By the time, I completed the prologue, Rohinton’s magic had begun to work. Even if the author had decided to tell the story from the middle of some crisis, I was game for it. But, Mistry is a methodical writer. He began with the very beginning, creating an engaging story from Dina Dalal’s childhood, how she was turned into an orphan, her loneliness, her whirlwind romance and the tragedy that reversed her good fortune. Slowly, the lives of tailors were dissected in the following chapters, wherein Mistry really made good use of the Caste Politics that is rampant in our villages. His description of Cobblers’ misery was enough to jolt me emotionally, and before I knew, I had formed a bond with the tailors, who despite Om’s vulgarity appeared vulnerable. Maneck’s tryst with destiny was likewise presented in next few pages, before the story finally changed gears and the main story began.
As I said before, the story is set during Emergency, and there were enough political banters employed by the author to make the novel come alive. Especially, the tailors were used as carriers of good and bad, the common people suffered during the trying period. While some episodes made me cry with sympathy, there were times when I was laughing out loud, at the ridiculous lengths, our politicians go to attract potential voters. The episode where Ishwar and Om were literally kidnapped to attend a Rally, was one such case. It was immensely dramatic, yet realistic. The punishment levied upon the tailors for traveling ticket-less, was equally hilarious.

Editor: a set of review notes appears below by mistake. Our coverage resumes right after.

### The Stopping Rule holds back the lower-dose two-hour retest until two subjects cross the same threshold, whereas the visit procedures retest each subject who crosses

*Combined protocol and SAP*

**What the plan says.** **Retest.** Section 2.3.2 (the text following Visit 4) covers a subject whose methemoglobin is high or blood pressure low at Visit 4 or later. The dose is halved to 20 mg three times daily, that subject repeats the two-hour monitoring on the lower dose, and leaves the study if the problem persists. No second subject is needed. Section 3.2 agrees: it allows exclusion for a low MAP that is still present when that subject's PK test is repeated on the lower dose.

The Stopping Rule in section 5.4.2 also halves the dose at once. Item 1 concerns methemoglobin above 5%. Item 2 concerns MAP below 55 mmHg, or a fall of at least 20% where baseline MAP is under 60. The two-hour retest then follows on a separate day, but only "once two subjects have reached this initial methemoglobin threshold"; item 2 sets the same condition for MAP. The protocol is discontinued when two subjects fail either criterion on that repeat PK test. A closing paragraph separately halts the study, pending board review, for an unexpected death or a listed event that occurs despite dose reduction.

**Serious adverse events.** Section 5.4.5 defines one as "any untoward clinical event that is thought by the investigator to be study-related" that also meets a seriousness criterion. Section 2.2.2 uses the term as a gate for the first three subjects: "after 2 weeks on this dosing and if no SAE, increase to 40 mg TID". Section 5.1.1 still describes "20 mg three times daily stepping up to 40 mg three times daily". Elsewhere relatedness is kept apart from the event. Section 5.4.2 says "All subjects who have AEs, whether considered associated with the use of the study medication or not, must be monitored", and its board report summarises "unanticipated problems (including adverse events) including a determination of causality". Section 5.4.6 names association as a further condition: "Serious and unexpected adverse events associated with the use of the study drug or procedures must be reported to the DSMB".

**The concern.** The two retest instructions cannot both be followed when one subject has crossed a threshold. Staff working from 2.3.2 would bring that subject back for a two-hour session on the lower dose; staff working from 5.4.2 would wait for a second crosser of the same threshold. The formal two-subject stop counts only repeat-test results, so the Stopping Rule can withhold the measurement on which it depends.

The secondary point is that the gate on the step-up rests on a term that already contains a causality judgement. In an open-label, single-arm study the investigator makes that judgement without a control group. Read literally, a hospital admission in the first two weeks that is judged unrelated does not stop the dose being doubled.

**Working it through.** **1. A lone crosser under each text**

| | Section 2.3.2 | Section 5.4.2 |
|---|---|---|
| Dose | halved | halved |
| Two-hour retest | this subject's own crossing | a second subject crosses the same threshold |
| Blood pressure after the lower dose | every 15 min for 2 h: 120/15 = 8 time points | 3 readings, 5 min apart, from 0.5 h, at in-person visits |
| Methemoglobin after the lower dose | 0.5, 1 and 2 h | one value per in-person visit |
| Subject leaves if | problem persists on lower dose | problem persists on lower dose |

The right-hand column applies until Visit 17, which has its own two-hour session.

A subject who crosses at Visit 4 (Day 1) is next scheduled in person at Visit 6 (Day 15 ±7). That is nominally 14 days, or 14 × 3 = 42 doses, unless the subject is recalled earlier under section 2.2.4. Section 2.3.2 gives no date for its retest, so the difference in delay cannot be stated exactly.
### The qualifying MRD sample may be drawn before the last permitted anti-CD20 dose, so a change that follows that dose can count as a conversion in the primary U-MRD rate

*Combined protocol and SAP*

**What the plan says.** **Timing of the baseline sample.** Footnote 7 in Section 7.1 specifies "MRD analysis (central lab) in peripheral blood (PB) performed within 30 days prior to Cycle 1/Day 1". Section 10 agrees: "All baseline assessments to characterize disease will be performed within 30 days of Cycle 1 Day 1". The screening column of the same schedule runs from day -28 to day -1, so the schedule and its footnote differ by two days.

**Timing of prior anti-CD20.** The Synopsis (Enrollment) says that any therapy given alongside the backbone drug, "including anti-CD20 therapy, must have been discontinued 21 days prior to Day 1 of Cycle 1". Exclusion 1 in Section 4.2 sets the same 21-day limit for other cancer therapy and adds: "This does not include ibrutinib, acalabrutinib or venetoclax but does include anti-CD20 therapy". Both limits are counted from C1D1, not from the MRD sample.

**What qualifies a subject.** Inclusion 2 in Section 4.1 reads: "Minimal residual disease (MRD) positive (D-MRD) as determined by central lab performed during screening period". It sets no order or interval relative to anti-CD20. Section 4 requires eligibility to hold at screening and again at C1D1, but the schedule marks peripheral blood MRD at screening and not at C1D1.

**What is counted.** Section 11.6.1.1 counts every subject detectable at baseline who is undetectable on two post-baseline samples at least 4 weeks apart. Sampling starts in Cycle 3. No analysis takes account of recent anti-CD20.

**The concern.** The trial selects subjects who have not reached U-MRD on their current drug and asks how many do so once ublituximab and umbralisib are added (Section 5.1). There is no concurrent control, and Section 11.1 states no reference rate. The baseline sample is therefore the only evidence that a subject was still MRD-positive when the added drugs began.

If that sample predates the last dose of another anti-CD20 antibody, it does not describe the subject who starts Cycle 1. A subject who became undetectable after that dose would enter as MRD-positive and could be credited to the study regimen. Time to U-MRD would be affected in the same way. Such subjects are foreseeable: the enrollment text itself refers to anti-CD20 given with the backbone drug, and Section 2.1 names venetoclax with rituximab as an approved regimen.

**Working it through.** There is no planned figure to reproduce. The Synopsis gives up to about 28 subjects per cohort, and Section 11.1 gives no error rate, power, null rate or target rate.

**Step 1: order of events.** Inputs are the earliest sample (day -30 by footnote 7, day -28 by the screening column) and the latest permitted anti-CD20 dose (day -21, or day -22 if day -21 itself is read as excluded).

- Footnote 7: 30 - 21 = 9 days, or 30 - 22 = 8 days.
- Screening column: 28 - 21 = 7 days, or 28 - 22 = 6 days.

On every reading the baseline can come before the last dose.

The first few chapters were essentially comic, at least in contrast with what was to follow later. The four main characters were bonded in a special relationship, and the atmosphere was largely genial, with a few moments lost in the Jhopadpattis, and Labour Camp. Though, I really wish Rohinton had dwelt a little less on the vulgar innuendos, especially with Om indulging in continuous teasing of women. But, I think, Mistry did retain some of the poetic justice as Om’s excursions in prohibited territories is cut short after the piteous castration.
As I discovered while reading ‘A Fine Balance’, human nature is indeed fickle, even the most cautious of us fall into the fool traps laden by destiny. We hurriedly build castles in air, and accept dreams as reality, and the moment we feel secure, the reality hits hard, smashing us on the hard ground. And, this novel is a series of such serious quakes, that smashed the lives without a single warning. It is nothing if not tragic. Perhaps the happy events were employed to make the novel somewhat light hearted, so that the reader is able to digest the tragic shock, the author was about to give.